""A lack of clarity and focus across domestic and international policies is seen whenever a hostile act in cyberspace occurs,"" said Kyle Dobitz, UNL student pursuing a degree in Computer Engineering.

He and his team designed a continuum for cyber acts with benign acts on one end and extreme hostile acts on the opposing end of the spectrum. They incorporated four factors (motivation, intent, target and effects) and critical components of each.

""A benign act might be represented by a person legitimately logging into their own bank account, whereas an individual able to access and remove classified information from a database at NORAD to sell overseas may be classified as extremely hostile,"" Dobitz said.

Based on the team's research, they recommend standardizing terminology and reporting procedures and producing rules of engagement.

""A set, universal language across both the private and public sector would promote easier tracking and reporting of events,"" said Amanda Jokerst from UNO pursuing a degree in Political Science. ""In turn, this standardization would help resolve disagreements surrounding the definitions of cyber attack, cyber incident, and cyber warfare. ""

""This was a success,"" said 1st Lt Kevin Johnson, GISC intern program manager.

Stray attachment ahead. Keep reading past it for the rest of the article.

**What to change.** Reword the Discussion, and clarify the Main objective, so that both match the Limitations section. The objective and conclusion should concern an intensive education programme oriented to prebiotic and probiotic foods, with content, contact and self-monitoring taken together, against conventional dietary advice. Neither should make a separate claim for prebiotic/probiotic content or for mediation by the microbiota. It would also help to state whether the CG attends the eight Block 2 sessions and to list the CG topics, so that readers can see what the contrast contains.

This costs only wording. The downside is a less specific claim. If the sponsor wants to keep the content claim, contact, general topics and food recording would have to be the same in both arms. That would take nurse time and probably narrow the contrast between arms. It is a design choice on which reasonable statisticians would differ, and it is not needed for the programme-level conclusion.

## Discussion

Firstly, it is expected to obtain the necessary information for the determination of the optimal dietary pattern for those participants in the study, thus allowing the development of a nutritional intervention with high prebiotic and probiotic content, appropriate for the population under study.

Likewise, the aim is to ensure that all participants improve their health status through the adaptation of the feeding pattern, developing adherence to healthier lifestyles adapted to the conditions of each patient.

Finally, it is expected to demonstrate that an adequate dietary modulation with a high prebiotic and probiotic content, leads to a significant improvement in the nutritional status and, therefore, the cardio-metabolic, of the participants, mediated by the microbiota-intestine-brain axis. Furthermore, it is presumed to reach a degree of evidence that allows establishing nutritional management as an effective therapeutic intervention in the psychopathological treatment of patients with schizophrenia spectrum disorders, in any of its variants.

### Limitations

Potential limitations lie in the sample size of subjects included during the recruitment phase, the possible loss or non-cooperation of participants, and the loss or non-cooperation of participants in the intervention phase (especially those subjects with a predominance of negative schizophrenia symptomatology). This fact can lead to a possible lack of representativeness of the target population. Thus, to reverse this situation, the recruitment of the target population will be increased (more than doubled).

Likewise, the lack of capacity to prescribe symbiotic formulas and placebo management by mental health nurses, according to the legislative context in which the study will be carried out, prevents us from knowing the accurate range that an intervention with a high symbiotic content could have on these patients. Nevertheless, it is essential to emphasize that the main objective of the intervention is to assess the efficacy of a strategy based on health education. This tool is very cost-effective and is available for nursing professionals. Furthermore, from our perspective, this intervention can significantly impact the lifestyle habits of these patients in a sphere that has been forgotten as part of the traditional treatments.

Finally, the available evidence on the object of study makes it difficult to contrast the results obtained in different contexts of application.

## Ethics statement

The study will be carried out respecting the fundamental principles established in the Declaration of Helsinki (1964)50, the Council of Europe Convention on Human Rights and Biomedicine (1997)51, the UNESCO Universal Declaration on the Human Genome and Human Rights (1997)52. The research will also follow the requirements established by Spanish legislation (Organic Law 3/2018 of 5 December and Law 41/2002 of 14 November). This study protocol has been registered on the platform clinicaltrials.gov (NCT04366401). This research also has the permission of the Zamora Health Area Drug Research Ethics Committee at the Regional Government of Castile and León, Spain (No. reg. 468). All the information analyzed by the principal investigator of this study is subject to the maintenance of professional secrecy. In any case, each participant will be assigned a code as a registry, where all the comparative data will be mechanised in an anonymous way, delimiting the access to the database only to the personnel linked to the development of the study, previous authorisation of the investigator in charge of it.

He said one of the lessons learned from this internship was the necessary and beneficial opportunity for the interns to work directly with the organizations that initially requested the topics.

""We worked with the customer the whole way through,"" Johnson said. ""We were able to make sure they got what they were looking for. ""

This is the third team of GISC interns tasked to investigate Department of Defense problem sets and issues. Previous topics included:
"" creating technological solutions and policy recommendations on space debris
"" creating technological solutions and policy recommendations on tunnel detection in the United States
"" exploring methods of communications in the Pan-Sahel Africa to find effective ways to deliver credible information to a local population.

The next internship is set for the summer 2008 semester with a focus in the cyber space arena.